WORK PORTFOLIOS IN THE PRE-GED CLASSROOM
Michelle Montoya, Rebecca Garland Dorcas Place Parent Literacy Center June 23, 1997
The current welfare reform legislation will have a monumental impact on the more than 200 women enrolled annually at Dorcas Place who are receiving AFDC or other public assistance. Many of our students will be forced off the welfare roles and into the job market within a couple of years. The majority of our student have little or no work history, hence, are not familiar with the requisite workplace behaviors such as teamwork, conflict management and self-motivation. Our inquiry question was as follows: Will the creation of work portfolios help students to 1) identify workplace competencies, and 2) demonstrate that they possess these skills?
Our class consisted of approximately 30 women between the ages of 18 and 40. Their academic grade levels ranged from 4 to 7.
We began by identifying five categories for organizing the portfolio that incorporated what we felt were the competencies and materials necessary for success in the workplace. These were:
We met with the students and had them identify what they felt were the characteristics of a good woker. Then we asked them to brainstorm ways they could prove that they possessed these skills. The list they created became the Table of Contents for the second section outlined above.
We spent class time creating resumes, coverletters, and reference lists, roleplaying and videoing interview situations, exploring personal interests and abilities through the use of several commercial interest inventories (Harrington-O'Shea, Choices), and introducing the ways one might research a specific job field. Our plan for practicing ways which one might use the work portfolio never happened due to lack of time.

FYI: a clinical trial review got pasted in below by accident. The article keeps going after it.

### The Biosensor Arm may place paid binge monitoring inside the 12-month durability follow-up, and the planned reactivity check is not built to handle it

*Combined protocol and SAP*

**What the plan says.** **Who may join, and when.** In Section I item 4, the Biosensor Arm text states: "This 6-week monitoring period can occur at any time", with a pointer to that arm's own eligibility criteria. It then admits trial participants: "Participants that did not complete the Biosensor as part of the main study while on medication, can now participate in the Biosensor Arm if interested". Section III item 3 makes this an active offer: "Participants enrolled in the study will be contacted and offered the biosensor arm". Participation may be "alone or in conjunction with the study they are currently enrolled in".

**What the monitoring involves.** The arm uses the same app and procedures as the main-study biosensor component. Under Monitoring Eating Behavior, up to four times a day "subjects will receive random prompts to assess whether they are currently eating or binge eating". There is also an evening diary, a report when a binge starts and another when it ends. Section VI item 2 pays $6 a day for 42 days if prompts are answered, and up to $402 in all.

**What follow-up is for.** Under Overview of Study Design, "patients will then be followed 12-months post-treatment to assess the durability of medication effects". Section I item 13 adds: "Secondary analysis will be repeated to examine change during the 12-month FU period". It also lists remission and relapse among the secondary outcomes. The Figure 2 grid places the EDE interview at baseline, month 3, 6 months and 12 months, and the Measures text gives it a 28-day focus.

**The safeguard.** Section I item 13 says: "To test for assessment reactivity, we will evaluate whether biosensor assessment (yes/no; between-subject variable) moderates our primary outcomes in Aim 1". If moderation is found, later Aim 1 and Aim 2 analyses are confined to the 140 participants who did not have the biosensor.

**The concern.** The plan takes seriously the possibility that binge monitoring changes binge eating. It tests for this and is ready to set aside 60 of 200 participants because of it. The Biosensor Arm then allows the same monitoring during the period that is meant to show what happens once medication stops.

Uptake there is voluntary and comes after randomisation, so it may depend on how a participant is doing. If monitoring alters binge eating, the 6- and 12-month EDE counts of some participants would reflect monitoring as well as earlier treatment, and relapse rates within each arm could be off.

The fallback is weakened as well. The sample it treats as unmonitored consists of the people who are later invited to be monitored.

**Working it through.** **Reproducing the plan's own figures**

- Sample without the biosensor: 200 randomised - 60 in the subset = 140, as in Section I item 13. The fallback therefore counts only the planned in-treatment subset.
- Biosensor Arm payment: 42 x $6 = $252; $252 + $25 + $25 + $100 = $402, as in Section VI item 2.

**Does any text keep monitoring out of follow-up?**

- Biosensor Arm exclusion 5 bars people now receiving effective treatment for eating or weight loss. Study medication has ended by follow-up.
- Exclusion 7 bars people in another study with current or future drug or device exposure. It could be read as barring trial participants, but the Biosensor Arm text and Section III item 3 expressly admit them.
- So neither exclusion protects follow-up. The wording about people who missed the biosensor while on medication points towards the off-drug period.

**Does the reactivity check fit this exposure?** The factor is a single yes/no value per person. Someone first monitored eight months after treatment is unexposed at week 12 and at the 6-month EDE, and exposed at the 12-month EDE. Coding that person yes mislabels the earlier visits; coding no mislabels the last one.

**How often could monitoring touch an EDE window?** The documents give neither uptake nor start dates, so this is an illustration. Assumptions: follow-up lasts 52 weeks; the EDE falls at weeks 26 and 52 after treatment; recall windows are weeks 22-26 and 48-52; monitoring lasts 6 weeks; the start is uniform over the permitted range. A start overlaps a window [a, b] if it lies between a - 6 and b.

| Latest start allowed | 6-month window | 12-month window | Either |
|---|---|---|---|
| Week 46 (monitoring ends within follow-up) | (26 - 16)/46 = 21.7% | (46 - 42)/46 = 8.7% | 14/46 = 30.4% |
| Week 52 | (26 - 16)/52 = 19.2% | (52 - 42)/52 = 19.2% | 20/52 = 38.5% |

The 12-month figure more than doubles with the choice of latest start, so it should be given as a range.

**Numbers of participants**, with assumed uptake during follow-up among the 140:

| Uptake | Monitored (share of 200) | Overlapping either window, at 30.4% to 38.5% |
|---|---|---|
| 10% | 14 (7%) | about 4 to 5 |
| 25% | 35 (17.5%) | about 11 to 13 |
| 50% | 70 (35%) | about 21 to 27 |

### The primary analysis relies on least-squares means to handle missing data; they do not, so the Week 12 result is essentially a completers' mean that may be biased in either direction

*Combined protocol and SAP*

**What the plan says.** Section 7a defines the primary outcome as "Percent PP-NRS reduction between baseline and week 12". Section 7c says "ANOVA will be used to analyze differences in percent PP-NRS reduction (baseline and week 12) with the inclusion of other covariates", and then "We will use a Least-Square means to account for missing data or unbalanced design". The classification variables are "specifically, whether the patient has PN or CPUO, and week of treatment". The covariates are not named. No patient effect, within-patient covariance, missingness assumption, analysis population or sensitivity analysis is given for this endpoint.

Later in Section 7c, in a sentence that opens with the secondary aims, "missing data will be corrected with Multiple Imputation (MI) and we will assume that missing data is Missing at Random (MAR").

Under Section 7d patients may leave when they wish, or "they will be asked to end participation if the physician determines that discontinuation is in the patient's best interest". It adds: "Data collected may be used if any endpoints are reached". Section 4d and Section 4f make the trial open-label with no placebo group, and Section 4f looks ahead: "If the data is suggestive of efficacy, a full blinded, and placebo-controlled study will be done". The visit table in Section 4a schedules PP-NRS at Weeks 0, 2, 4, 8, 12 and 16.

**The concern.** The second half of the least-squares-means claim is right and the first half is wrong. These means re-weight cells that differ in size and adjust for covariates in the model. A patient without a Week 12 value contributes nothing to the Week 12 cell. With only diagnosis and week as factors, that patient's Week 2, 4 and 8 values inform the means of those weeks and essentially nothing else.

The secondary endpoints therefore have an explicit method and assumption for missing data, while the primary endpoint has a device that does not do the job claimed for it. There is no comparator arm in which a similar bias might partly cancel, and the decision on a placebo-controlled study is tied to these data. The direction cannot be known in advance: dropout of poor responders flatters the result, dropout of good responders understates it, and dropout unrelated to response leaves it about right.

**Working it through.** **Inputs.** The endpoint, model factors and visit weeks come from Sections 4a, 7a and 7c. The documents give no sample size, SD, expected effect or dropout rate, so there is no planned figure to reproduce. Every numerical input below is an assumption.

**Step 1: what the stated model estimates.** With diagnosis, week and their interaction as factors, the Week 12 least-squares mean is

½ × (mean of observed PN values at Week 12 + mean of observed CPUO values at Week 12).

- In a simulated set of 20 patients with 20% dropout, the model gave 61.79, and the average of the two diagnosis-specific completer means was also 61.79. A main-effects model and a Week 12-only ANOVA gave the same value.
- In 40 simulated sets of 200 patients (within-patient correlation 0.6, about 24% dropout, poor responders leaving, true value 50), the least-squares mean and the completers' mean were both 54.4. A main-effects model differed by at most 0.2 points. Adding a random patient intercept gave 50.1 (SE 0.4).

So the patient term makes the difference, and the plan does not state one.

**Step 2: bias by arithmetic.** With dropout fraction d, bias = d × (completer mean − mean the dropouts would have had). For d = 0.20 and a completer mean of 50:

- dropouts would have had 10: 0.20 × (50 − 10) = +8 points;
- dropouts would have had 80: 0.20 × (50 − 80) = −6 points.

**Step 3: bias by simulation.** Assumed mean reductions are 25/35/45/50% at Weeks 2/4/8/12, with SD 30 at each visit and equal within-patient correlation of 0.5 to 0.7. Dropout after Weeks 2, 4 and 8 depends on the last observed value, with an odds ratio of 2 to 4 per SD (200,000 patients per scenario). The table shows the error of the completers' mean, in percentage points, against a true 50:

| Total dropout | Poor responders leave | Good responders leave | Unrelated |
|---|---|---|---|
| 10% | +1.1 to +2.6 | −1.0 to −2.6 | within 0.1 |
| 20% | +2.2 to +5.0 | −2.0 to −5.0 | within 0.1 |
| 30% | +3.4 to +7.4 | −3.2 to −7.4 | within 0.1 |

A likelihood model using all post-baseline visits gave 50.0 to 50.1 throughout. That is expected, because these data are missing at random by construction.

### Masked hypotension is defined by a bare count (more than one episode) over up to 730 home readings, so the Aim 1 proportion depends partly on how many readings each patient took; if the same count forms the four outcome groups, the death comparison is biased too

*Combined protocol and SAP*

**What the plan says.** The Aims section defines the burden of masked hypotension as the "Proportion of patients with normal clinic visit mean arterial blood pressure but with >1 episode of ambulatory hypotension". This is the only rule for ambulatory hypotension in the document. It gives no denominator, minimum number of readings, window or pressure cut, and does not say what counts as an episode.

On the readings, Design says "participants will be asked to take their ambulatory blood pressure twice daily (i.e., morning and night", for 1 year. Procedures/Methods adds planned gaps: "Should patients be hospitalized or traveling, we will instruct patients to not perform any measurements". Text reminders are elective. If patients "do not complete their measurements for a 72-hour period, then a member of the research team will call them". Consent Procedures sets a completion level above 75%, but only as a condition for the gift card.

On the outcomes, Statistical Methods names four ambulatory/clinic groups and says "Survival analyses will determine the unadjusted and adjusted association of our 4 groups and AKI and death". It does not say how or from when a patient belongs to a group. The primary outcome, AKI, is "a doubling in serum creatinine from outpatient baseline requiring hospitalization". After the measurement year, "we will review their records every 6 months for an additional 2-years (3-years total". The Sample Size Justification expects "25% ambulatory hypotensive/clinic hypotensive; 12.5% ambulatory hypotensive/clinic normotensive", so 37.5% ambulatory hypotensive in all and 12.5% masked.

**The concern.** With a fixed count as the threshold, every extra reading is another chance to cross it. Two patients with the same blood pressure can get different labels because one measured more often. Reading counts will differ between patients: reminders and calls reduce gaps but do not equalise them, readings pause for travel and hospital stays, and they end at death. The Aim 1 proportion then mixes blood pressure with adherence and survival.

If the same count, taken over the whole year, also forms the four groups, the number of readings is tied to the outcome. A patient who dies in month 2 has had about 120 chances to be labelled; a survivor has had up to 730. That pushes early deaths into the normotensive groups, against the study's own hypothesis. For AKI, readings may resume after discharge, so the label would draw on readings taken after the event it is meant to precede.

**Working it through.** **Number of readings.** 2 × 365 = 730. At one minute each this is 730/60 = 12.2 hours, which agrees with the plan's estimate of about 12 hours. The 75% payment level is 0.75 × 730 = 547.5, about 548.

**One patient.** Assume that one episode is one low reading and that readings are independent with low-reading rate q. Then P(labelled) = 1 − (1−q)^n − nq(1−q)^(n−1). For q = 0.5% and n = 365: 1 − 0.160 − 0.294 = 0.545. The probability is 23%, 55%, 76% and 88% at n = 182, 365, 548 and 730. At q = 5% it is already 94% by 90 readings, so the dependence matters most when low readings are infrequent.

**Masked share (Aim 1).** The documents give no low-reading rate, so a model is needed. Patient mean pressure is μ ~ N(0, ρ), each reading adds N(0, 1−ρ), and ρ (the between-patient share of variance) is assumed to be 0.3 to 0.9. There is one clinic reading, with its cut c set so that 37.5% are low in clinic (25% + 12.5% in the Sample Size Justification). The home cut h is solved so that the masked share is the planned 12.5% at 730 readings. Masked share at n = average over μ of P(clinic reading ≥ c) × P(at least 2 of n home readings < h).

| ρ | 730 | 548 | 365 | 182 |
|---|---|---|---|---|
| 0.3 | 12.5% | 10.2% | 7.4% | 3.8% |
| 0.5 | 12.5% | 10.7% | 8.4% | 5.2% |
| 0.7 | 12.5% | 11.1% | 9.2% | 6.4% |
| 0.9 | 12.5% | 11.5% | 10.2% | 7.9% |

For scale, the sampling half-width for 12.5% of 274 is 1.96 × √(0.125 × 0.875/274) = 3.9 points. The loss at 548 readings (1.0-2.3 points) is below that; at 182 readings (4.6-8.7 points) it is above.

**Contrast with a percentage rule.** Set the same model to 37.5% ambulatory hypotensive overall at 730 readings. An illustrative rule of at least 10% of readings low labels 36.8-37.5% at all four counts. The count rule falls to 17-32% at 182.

While the students didn't get a chance to present their portfolios before an evaluation team, they did share the contents with the class. These sharing sessions were extremely helpful in generating input and giving students ideas about how to improve their own portfolios. The sharing that took place also served to reinforce the importance and usefulness of the materials the students were gathering. As they realized the possibilities and usefulness of the portfolios, their interest and motivation increased.
Next year, to better illustrate the success of work portfolios, we plan to administer pre and post surveys, asking such questions as:
1) What is a coverletter?
2) Why is a resume important?
3) How would you prove to someone that you are reliable?
4) How would you answer this question in an interview: "What are your greatest strengths and weaknesses?"
5) Please list three references here.
6) What jobs would you be good at and why?
7) What kinds of different jobs are available to you in your field?
8) List the names and phone numbers of three people who are working in your field and could give you more info.
We intend to introduce work portfolios much earlier in the year, in order to have time to include an exploration of their uses. Portfolios can be used to organize job-related materials, to preview before an interview, and to use during the interview itself. We are aware that students need to practice these uses, and we plan to provide opportunities for this by requiring formal presentations.
We are sure that work portfolios have helped students identify workplace competencies and develop ways to prove that they possess them. We feel that the nature of the portfolio itself proves this. However, we have no quantitative data to back our claim at present. Next year, we will!